All the symptoms were there Friday morning as we drove to Memphis to move Joe into his college dorm for the first time: nerves on edge, stomach upset, mind racing through all the things that might happen during the first week on campus.
No, not Joe. That was me. Joe was sound asleep in the passenger seat before we even passed Myrtle. I had to wake him up when we got into Memphis. He had had trouble sleeping for several nights as the time neared when he would be leaving home for the first time.
So had Jenny and I, as we made lists of things we thought Joe might need, and then scurried around shopping in New Albany, Tupelo and Oxford, trying to make certain we had everything.
At one point, as Joe and I were loading up a cart with extra toiletries, Jenny said, “They sell toothpaste in Memphis, you know.”
As we neared Rhodes College (adjacent to the Memphis Zoo), we joined a long line of cars filled with first-year students and their belongings, waiting to enter the college gates and find the parking area closest to their residence hall.
The look of college dorm rooms hasn’t changed much since 1963, when I was moving into one at the University of Missouri: a bed, a desk, a chest and a closet.
But the rules have.
Today, men and women wander freely through the Rhodes dorms. There are few rules and no curfews. Everyone eats in the college dining hall, picking from an array of choices from stir-fry to pizza and hamburgers to vegan.
When I entered college, men’s and women’s dorms were in separate complexes; women had a curfew, men didn’t. We didn’t even share the same cafeteria with the opposite sex. And the only food choice was to eat it or leave it. (The thought of turkey tetrazzini Thursdays still makes my stomach churn.)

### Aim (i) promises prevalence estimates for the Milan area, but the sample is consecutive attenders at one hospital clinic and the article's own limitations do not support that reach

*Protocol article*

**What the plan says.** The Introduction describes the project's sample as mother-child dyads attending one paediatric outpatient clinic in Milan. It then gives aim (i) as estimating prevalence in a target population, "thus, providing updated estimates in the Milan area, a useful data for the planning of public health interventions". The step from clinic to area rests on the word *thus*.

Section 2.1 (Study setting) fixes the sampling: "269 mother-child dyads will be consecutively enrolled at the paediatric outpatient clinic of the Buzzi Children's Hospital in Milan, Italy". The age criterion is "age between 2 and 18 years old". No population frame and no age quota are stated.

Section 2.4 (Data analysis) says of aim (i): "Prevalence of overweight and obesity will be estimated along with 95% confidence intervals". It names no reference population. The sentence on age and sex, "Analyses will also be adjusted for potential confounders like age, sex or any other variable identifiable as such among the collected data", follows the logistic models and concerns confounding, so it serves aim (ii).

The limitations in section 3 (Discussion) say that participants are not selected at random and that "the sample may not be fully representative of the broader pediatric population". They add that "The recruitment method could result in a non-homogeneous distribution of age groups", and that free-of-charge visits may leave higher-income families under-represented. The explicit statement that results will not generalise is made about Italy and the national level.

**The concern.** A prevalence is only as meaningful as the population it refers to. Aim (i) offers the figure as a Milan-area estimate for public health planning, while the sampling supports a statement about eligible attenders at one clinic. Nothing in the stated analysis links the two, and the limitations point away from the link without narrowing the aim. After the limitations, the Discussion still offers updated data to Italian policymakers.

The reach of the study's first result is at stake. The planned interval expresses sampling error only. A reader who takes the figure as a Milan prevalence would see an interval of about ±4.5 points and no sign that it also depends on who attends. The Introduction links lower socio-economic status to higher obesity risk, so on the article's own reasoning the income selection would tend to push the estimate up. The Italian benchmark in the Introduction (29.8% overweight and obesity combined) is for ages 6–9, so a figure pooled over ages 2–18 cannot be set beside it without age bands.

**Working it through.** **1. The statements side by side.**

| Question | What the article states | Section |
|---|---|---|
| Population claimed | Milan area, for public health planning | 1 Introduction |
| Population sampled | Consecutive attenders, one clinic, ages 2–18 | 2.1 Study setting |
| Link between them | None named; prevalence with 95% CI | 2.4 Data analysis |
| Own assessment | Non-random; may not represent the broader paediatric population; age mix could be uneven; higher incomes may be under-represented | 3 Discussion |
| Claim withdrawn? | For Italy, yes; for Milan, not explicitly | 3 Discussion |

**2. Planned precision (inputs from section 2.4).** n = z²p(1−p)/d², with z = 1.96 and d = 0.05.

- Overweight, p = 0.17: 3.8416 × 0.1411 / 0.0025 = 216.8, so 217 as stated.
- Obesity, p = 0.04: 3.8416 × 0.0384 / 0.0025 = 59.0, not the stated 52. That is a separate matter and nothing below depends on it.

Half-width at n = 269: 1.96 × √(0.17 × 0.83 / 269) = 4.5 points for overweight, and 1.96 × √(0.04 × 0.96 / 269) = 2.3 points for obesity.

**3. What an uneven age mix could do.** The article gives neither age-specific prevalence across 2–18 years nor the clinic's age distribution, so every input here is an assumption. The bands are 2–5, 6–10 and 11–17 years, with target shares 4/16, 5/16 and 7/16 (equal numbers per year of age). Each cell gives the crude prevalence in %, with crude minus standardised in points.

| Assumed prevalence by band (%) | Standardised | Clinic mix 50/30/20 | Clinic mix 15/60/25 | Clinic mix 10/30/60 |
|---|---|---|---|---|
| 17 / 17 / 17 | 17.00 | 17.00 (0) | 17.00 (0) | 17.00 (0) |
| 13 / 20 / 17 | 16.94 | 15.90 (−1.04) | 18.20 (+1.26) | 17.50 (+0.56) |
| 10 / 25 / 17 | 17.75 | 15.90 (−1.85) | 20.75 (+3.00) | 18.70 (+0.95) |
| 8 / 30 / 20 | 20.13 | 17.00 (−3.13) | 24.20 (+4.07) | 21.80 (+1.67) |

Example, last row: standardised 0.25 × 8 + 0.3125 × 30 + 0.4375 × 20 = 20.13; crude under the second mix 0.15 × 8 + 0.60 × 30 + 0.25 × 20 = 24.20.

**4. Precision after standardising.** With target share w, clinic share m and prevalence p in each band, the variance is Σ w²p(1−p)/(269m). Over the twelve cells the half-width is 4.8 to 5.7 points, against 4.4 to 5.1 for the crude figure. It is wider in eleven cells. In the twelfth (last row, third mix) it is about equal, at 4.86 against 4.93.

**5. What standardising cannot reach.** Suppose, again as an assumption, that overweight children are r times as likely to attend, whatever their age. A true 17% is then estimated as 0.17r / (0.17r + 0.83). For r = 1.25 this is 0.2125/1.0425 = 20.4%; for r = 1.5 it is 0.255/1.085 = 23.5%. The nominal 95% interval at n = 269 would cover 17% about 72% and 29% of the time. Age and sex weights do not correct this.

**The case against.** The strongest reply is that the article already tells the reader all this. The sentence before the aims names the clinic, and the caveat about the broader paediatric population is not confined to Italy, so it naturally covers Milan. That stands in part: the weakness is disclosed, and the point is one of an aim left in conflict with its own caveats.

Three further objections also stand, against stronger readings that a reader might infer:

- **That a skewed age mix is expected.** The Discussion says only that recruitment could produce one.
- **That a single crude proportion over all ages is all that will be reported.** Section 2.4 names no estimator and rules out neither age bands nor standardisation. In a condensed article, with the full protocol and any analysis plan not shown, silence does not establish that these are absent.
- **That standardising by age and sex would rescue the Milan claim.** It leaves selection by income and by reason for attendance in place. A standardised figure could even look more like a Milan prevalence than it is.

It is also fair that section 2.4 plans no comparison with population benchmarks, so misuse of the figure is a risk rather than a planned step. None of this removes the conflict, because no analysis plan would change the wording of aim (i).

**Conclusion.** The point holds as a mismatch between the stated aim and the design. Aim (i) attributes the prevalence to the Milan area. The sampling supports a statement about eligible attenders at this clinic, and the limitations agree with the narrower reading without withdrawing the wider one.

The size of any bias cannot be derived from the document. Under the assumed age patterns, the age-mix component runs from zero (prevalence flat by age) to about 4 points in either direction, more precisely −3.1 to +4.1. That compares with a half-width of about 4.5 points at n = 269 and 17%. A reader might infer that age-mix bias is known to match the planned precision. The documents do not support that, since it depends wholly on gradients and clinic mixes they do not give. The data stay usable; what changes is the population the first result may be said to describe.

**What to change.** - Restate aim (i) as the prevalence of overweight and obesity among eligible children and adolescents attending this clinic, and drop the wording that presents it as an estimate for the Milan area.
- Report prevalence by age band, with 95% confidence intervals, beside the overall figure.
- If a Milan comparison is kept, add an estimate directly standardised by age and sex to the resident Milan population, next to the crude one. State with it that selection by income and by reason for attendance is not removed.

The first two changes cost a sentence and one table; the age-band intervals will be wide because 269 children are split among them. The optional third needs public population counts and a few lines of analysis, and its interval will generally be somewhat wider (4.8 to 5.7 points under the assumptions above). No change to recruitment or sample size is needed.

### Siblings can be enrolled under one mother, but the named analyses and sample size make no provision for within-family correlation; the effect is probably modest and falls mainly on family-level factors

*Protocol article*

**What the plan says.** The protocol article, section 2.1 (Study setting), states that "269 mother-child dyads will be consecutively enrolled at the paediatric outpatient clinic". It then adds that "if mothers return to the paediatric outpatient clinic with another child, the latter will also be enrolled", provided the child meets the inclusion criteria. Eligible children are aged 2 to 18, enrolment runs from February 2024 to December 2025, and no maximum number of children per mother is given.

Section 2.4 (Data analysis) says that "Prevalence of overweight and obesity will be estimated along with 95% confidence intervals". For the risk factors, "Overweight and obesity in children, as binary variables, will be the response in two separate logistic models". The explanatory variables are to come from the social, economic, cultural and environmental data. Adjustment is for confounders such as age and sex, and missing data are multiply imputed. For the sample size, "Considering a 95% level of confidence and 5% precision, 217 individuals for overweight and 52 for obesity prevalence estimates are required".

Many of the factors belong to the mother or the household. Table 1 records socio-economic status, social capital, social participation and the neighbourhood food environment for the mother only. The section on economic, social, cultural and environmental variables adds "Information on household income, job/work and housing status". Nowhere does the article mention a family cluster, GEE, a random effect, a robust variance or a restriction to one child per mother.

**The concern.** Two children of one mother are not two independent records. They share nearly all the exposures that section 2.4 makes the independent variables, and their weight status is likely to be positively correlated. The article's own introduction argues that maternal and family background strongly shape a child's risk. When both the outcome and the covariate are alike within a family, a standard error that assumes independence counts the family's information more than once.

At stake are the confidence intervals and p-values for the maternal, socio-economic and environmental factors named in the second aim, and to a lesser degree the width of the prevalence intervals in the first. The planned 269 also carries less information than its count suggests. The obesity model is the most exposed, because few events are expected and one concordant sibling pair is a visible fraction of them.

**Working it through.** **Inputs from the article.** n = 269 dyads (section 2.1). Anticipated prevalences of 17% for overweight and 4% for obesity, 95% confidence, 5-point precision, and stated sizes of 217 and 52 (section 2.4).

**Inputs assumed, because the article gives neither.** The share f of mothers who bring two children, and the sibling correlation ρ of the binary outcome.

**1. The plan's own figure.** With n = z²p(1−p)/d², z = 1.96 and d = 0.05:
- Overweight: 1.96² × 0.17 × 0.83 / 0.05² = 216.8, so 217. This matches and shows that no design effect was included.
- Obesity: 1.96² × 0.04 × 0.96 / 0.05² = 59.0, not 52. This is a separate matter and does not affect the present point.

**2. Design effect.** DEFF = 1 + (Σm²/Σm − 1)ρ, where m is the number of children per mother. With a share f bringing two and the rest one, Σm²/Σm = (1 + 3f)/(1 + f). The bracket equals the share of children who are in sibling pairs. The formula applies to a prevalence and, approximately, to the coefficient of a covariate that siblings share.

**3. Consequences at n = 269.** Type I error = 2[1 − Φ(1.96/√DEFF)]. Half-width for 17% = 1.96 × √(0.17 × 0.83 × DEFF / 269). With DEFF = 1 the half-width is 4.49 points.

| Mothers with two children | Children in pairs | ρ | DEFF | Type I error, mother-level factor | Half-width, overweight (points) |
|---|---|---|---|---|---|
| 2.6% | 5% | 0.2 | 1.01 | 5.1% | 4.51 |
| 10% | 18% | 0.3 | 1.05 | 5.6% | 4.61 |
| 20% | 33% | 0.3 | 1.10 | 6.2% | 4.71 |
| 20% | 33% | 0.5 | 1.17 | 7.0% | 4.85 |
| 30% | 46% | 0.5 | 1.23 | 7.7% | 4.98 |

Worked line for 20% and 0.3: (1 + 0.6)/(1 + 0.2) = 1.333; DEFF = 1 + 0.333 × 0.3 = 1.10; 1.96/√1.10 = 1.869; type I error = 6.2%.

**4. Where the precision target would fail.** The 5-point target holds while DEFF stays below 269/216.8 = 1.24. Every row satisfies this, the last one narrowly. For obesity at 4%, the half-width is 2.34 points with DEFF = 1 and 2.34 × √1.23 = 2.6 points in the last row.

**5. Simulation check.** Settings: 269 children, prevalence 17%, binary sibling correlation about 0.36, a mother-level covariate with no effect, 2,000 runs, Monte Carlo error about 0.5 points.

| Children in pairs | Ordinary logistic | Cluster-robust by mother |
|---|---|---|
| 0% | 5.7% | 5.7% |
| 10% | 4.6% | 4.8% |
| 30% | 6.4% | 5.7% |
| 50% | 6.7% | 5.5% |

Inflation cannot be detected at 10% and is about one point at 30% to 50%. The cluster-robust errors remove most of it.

As I helped Joe unpack and set up his room, I noticed other subtle differences.
The college rooms are set up for wireless computer communication and every kid seemed to have a laptop and a printer; I had a portable typewriter and lots of carbon paper.
Every room has a telephone, equipped with voice mail. But it’s considered old-fashioned; students text each other on their cell phones. At Missouri, we had one phone in a booth in the hallway. But I wasn’t allowed to use it to call home. In our family, a long-distance phone call meant a health emergency or death in the family. I was expected to write a letter once a week.
But, I digress into old fogeyness.
Joe and I lugged a carload of his belongings from the parking lot into his room and put everything in its proper place. The sweat was rolling down my bald head in the 95-degree heat.
As we got back in the car to go out to lunch, a Ford Expedition with Texas plates and a long, white travel trailer pulled into the lot and a girl and her father got out.
“Where are they going to put all that stuff in a dorm room?” I asked Joe. Joe shook his head in disbelief.
Thank goodness for a Joe, not a Josephine, on a hot move-in day.
T. Wayne Mitchell, publisher of the Gazette, can be reached by phone at 662-534-6321 or e-mail at firstname.lastname@example.org.